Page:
Acidosis is the medical term for when your body's fluids contain too much acid. When there is too much acid in your body, you may cry acidic tears, have acidic sweat or experience other symptoms of too much acid in the body.
Acidosis occurs when your kidneys and lungs can't keep your body's pH in balance. Typically, there is an underlying medical cause for acidosis. If you suspect you have acidosis, see your doctor immediately. Early treatment increases your body's ability to recover.
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What Is Too Much Acid?
The human body produces acid in many of its processes (e.g., lactic acid produced after you exercise). Typically, your kidneys and lungs can compensate for minor increases in acidity. However, if these organs are not healthy, the acid increase will upset your blood's pH balance and cause acidosis.
According to the Merk Manual, the body's blood pH is rated on a scale of 0 to 14, where 0 is the most acidic and 14 is the most alkaline (basic). A normal blood pH level is 7.40. A blood pH level higher than 7.45 indicates there is too much acid in the body.
Keep in mind that all pH levels in the body are not created equal — and this is OK. An older, but still widely regarded October 2012 article in the Journal of Environmental and Public Health, notes that the stomach has a pH of 1.35 to 3.5, and the skin has a pH of 4 to 6.5. If you try to combat acidosis by changing your diet, you are unlikely to change the acidity of these parts of your body. The skin needs a higher acid level to protect it from infection, and the stomach needs even more acid to digest food.
Symptoms of an Acidic Body
Symptoms of an acidic body are typically caused by an underlying medical condition. According to the U.S. Library of Medicine, there are two types of acidosis that cause symptoms: respiratory acidosis and metabolic acidosis. Respiratory acidosis occurs when the lungs are unable to remove all of the carbon dioxide the body produces, which makes the blood too acidic. Some causes of respiratory acidosis include asthma and chronic obstructive pulmonary disease (COPD), severe obesity and sleep apnea.
If you are experiencing symptoms of irritation due to acidic sweat, acidic tears, dry skin or itchy hives, it is likely that you have metabolic acidosis. Metabolic acidosis occurs when the kidneys do not remove enough acid from the body. Exercising intensely, alcohol use, cancer, diabetes, kidney disease and severe dehydration are all causes of metabolic acidosis.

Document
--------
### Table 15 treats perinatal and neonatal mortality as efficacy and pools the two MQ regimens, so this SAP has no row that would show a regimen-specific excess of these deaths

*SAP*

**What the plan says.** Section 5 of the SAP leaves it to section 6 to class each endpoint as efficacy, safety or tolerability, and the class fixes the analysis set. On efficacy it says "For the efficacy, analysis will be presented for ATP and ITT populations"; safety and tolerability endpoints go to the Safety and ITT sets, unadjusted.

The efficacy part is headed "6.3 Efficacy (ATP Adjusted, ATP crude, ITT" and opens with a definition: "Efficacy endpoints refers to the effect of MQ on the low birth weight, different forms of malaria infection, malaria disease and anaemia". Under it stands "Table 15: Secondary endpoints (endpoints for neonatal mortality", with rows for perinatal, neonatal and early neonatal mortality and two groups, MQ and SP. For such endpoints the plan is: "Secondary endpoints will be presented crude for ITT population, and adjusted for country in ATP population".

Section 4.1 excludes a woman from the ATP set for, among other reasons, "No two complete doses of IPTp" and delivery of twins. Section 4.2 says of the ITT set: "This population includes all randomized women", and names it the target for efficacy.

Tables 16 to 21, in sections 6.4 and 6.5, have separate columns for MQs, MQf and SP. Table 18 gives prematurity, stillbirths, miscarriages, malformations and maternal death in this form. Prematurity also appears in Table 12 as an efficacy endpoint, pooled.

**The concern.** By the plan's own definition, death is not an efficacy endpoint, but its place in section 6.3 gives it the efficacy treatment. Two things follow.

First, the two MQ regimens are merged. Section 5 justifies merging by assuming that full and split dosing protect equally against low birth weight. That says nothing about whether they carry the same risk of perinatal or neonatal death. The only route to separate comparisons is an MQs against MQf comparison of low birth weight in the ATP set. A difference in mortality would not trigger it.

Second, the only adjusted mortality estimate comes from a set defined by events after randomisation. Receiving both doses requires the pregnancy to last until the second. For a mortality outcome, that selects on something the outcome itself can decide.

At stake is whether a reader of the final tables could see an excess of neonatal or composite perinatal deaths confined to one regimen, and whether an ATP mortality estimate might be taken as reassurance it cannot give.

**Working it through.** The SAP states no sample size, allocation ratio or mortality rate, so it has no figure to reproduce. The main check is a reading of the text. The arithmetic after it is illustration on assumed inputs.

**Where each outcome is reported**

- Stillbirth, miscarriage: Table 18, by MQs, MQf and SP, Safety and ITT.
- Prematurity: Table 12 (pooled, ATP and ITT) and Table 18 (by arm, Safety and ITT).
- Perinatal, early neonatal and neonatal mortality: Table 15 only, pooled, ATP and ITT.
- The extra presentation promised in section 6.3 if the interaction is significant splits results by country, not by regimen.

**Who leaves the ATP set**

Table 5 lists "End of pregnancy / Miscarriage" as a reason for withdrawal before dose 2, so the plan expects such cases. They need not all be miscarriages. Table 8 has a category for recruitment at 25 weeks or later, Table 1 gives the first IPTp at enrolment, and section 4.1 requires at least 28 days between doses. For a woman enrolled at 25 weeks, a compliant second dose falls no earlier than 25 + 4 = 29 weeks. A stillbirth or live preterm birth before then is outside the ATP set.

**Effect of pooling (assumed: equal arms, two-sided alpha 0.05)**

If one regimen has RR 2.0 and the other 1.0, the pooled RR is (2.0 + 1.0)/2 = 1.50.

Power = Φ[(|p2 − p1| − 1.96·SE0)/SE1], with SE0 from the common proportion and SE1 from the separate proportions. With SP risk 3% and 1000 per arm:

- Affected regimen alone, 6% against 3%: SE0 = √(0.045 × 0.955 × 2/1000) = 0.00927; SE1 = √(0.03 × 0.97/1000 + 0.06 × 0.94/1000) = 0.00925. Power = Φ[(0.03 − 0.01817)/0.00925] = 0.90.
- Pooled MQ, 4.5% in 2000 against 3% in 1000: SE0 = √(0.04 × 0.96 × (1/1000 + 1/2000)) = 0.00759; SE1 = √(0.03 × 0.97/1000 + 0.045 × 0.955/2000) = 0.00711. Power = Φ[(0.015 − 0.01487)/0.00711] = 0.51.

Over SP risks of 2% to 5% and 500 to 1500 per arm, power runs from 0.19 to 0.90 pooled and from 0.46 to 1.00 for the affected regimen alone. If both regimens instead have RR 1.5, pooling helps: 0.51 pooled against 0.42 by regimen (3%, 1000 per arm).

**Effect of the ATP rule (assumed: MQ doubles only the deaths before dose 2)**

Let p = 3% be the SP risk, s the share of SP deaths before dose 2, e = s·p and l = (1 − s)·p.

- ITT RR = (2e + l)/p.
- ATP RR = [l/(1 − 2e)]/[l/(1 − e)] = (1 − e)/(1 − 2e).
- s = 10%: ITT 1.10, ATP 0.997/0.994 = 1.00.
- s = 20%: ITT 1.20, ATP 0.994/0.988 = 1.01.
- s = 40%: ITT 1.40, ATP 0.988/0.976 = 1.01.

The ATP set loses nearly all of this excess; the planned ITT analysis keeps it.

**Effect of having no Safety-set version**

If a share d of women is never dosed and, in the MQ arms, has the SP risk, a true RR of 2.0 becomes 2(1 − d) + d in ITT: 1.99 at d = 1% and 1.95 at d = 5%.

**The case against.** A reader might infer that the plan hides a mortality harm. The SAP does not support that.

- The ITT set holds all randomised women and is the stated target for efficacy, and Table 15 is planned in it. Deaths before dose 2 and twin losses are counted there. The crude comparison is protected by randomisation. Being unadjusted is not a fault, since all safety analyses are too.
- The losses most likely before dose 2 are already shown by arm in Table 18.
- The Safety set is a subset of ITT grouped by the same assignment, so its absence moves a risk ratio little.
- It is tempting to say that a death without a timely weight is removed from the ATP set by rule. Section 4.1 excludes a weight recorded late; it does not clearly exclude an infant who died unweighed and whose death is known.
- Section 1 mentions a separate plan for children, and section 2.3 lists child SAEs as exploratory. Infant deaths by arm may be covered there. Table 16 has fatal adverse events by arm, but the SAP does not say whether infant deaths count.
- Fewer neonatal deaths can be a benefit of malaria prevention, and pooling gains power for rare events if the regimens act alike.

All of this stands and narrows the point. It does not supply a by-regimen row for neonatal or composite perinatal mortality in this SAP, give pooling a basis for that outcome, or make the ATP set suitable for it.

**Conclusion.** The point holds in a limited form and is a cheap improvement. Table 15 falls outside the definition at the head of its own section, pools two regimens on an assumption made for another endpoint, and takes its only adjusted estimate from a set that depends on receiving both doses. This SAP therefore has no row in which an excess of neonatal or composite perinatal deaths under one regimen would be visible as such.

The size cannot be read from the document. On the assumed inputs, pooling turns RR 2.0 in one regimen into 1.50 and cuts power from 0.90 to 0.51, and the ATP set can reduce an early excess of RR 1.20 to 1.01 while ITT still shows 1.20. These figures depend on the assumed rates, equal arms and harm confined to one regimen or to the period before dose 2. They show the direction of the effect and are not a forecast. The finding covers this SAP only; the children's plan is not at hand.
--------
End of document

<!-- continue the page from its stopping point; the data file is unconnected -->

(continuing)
Eating to Combat Acidosis
Soda, caffeine, alcohol, fatty foods and processed foods are highly acidic and can cause too much acid in the body. However, acidic foods are not always as obvious as fast-food eating or nighttime drinking habits. Fruits, such as apples, bananas, raisins and apricots, are also highly acidic — even though they are widely regarded as being "good for you."
While some elements of your diet may be acidic, most of your food should be non-acidic fruits, vegetables and other foods to keep your body's pH within the normal range. A May 2017 study in the Journal of Renal Nutrition listed seven top low-acidic foods. They include cucumber, tomato, broccoli, eggplant, Brussels sprouts and kale. Eating more vegetables doesn't just keep your body more alkaline; doing so may also help patients with kidney disease, according to the same study.
Early diagnosis and treatment are essential to managing acidosis. An August, 2019 article from the Annals of Intensive Care noted that early assessment and close monitoring is especially important for those whose metabolic acidosis is caused by diabetes. Typically, acidosis is diagnosed through a series of blood tests. To ensure you are properly diagnosed, find a doctor who can assess your condition, prescribe appropriate medication, and instruct you on a diet that can help manage your acidosis.
- Merk Manual: "Acidosis"
- Journal of Environmental and Public Health: "The Alkaline Diet: Is There Evidence That an Alkaline pH Diet Benefits Health?"
- U.S. Library of Medicine: "Respiratory Acidosis"
- U.S. Library of Medicine: "Metabolic Acidosis"
- U.S. Library of Medicine: "Asthma"
- U.S. Library of Medicine: "Chronic Obstructive Pulmonary Disease"
- U.S. Library of Medicine: "Sleep Apnea"
- Journal of Renal Nutrition: "Reducing the Dietary Acid Load: How a More Alkaline Diet Benefits Patients With Chronic Kidney Disease"
- Annals of Intensive Care: "Diagnosis and Management of Metabolic Acidosis: Guidelines From a French Expert Panel"